The Financial Services Group (FSG) of this leading strategy consulting firm wanted to understand how they could make their Firm the best place to work, not just for attracting and retaining talent, but through a desire to enhance the work-life quality of all employees. The Firm had undergone growing pains but they were also very cognisant that the brightest and most talented have more going on in their life than just their career management, particularly with the confluence of working and starting a family. So being the best place to work also addressed the hard empirical data on diversity and inclusivity.
The FSG executive team recognised that in order to address this question they needed to engage more deeply with the consulting staff, something that went beyond employee engagement surveys and tools.
We were brought in to explore how the Firm could achieve greater insight and suggested an inductive approach, based on in-depth interviews, that sought to understand the lived experience of the consulting staff and their own perception of work-life quality. This type of interview is greatly enhanced by the interviewer’s skill in guiding the conversation and adopting a person-centered approach often used in counselling sessions. It was also essential that all participants were guaranteed confidentiality and all quotes or references were anonymised so that they could talk freely without fear of repercussions.
Having agreed the research parameters we wrote a research brief and an invitation to participate was sent out to over 400 consulting staff in EMEA asking for volunteers to be interviewed.
To ensure diversity there was a heterogenuous sample and 75 interviews were conducted across 9 European offices, representing all levels in the hierarchy (including Partners), men and women, parents and non-parents, and 16 different nationalities. 109 hours of interview time was recorded and transcribed. Each interview was listened to at least twice by our researchers and Thematic Analysis was used to determine patterns of meaning that emerged from the interviews. In addition, to provide some quantitative balance to the research, participants were asked to complete a brief questionnaire on work-life boundaries.
Following the Thematic Analysis it was clear that there were some distinct patterns that transcended the entire sample. With so much data we were able to build up a detailed picture of what it is like to work at the Firm, and most importantly, what needed to change in order to make it an even better place to work. One of the core themes could be conceptualised as lacking Empathy, for example, where technology has created a barrier to deeper connection amongst employees through the use of conference calls and weekend emails and soforth, and how this impacts on connecting with people and the quality of work. Another theme that emerged was Burn Out and how this was experienced by employees at all levels and the Firm’s mechanism for managing this. Work and Family Life compatibility was also a very prominent theme with rich data from both parents and those thinking about starting a family in the future, and how they viewed their working self with the compatibility of family life.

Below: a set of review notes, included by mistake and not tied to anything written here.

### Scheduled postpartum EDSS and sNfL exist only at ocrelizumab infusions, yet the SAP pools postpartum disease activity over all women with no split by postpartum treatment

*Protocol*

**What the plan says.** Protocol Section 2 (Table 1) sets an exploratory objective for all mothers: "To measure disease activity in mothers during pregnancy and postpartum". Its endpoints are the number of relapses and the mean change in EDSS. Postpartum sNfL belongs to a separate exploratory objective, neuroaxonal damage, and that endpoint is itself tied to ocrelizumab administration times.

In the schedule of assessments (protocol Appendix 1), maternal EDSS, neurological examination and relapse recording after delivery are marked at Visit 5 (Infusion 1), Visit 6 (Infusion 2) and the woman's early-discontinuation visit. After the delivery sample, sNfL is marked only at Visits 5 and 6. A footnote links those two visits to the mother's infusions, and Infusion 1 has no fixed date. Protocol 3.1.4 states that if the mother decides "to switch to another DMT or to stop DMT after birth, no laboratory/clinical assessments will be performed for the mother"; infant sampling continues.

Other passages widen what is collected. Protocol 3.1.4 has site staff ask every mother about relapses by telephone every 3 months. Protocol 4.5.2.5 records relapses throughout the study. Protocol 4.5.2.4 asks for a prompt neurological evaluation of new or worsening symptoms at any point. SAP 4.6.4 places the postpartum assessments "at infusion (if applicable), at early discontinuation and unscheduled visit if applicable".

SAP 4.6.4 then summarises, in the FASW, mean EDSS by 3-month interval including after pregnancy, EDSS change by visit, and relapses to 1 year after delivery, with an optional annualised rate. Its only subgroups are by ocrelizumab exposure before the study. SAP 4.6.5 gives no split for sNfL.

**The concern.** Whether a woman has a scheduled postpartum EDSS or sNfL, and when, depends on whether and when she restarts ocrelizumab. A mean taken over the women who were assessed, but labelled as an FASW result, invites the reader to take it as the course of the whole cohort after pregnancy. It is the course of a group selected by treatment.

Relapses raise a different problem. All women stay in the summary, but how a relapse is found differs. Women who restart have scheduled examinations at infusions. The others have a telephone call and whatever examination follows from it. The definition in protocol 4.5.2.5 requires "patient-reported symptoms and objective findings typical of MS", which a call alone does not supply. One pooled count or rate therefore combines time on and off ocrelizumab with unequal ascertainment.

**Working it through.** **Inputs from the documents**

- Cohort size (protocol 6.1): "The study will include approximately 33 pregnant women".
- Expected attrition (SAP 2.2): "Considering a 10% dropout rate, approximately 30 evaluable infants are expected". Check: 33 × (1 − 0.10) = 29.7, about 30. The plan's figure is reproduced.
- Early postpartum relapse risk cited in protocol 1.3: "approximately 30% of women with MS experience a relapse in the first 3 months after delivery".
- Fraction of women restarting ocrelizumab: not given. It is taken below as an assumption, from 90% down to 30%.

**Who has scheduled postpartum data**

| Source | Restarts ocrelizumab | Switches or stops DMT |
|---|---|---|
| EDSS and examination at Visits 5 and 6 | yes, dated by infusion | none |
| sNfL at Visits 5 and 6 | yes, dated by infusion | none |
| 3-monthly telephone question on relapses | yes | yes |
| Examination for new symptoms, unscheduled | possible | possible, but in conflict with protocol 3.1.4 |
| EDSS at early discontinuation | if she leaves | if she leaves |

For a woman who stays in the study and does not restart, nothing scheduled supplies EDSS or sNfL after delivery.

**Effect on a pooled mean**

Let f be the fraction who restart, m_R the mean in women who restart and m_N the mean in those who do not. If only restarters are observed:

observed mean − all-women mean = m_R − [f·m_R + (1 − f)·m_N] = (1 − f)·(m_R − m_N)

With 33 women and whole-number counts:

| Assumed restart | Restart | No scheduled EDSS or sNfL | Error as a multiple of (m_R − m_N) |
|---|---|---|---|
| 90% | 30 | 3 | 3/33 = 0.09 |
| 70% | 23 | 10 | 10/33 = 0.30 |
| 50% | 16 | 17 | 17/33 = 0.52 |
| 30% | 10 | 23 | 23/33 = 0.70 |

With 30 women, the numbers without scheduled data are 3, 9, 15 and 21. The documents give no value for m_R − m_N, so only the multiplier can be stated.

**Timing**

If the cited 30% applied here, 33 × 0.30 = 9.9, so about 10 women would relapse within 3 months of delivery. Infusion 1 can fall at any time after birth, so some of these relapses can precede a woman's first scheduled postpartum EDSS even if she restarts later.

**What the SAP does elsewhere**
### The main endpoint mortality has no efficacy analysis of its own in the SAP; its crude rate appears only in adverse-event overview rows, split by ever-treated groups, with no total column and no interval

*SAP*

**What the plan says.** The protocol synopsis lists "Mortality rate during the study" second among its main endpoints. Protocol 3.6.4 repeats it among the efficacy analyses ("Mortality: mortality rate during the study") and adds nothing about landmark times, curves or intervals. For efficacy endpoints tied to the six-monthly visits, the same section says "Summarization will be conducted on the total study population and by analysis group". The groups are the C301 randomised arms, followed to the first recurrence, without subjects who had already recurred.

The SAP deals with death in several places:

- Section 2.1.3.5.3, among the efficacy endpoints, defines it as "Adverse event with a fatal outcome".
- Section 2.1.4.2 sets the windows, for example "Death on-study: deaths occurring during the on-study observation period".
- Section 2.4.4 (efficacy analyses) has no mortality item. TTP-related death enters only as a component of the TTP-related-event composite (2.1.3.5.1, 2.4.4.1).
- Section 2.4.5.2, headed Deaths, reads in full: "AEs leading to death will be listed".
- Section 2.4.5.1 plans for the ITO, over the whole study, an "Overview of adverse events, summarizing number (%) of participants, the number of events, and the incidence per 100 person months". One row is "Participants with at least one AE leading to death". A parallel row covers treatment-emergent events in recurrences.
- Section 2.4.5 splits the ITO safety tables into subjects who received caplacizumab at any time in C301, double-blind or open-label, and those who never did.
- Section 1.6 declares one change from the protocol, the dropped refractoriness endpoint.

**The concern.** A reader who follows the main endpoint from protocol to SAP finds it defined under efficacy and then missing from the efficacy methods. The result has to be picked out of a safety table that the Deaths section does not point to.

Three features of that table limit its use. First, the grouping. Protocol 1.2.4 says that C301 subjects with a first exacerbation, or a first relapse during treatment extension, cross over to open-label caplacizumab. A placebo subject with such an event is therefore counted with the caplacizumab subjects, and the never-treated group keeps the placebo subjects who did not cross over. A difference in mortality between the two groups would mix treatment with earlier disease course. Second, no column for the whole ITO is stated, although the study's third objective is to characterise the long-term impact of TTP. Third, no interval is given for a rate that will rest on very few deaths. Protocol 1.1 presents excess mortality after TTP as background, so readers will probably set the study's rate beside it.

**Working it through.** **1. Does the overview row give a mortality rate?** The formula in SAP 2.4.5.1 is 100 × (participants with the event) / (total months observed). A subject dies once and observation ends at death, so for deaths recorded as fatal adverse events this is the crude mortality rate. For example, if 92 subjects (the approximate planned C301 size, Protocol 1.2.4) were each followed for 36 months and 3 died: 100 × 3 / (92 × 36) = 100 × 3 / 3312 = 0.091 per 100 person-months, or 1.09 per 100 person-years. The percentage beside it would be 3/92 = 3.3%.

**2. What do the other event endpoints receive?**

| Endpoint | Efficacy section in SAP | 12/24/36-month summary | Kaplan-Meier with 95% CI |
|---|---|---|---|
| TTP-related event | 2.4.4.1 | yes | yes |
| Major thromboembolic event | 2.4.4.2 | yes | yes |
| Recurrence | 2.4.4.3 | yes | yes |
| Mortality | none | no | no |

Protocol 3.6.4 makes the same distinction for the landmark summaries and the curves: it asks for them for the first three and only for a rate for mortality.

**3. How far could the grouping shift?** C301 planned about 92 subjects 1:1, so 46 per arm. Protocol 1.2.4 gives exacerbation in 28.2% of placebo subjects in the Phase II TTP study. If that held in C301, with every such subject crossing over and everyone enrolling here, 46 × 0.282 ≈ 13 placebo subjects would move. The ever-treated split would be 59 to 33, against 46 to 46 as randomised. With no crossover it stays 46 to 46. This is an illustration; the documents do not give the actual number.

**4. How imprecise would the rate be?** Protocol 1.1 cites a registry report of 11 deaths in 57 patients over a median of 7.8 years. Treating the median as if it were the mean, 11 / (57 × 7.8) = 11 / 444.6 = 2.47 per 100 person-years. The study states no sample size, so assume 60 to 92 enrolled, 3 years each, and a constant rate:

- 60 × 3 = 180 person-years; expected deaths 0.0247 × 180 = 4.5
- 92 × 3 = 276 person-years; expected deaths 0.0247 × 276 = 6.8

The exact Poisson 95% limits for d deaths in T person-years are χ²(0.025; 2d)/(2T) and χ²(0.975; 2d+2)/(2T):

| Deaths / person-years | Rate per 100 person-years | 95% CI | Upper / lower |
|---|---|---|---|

The research was delivered to a project steering group and the presentation included verbatim quotations from employees. All employees had been assured that their privacy was paramount and all quotations were anonymised to remove anything that would identify them.
I love the people here and working with them - being part of a business that serially 'does the right thing'.
Through this Thematic Analysis the FSG has been able to set up working parties under each theme, and with our continuing support, and hence continue the effort toward making the Firm the best place to work. One of the Partners commented that there is a new vocabulary within the firm that is more empathetic and understanding of employees life choices. as well as being able to express feelings of not coping (leading to Burn Out) may not be as stigmatising as it was before.
From an individual perspective, many consultants reported that the interview itself was therapeutic, which they hadn’t anticipated. Having the chance to talk freely to someone independent of the organisation prompted self-realisations and helped them to make sense of some of their own thoughts.
Whilst difficult to measure, there is no doubt that this outcome will deliver significant value in the coming years and will almost certainly make the Firm one of the best places to work.